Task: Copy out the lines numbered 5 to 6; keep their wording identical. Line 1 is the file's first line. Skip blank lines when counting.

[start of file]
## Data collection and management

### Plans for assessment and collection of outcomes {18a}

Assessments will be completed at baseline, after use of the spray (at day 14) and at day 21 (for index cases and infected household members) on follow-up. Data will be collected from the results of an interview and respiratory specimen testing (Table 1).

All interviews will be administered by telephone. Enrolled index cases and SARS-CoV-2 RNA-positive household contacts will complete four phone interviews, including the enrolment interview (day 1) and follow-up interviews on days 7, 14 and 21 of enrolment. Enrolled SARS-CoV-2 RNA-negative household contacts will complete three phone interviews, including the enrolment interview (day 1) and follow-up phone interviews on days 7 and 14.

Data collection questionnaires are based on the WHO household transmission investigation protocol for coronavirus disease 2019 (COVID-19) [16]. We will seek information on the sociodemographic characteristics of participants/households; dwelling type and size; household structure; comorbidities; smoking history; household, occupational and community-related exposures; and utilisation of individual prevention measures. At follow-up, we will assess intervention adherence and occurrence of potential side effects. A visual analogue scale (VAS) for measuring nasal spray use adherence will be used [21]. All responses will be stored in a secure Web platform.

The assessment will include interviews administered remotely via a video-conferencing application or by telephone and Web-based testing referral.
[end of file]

Data collection questionnaires are based on the WHO household transmission investigation protocol for coronavirus disease 2019 (COVID-19) [16]. We will seek information on the sociodemographic characteristics of participants/households; dwelling type and size; household structure; comorbidities; smoking history; household, occupational and community-related exposures; and utilisation of individual prevention measures. At follow-up, we will assess intervention adherence and occurrence of potential side effects. A visual analogue scale (VAS) for measuring nasal spray use adherence will be used [21]. All responses will be stored in a secure Web platform.

The assessment will include interviews administered remotely via a video-conferencing application or by telephone and Web-based testing referral.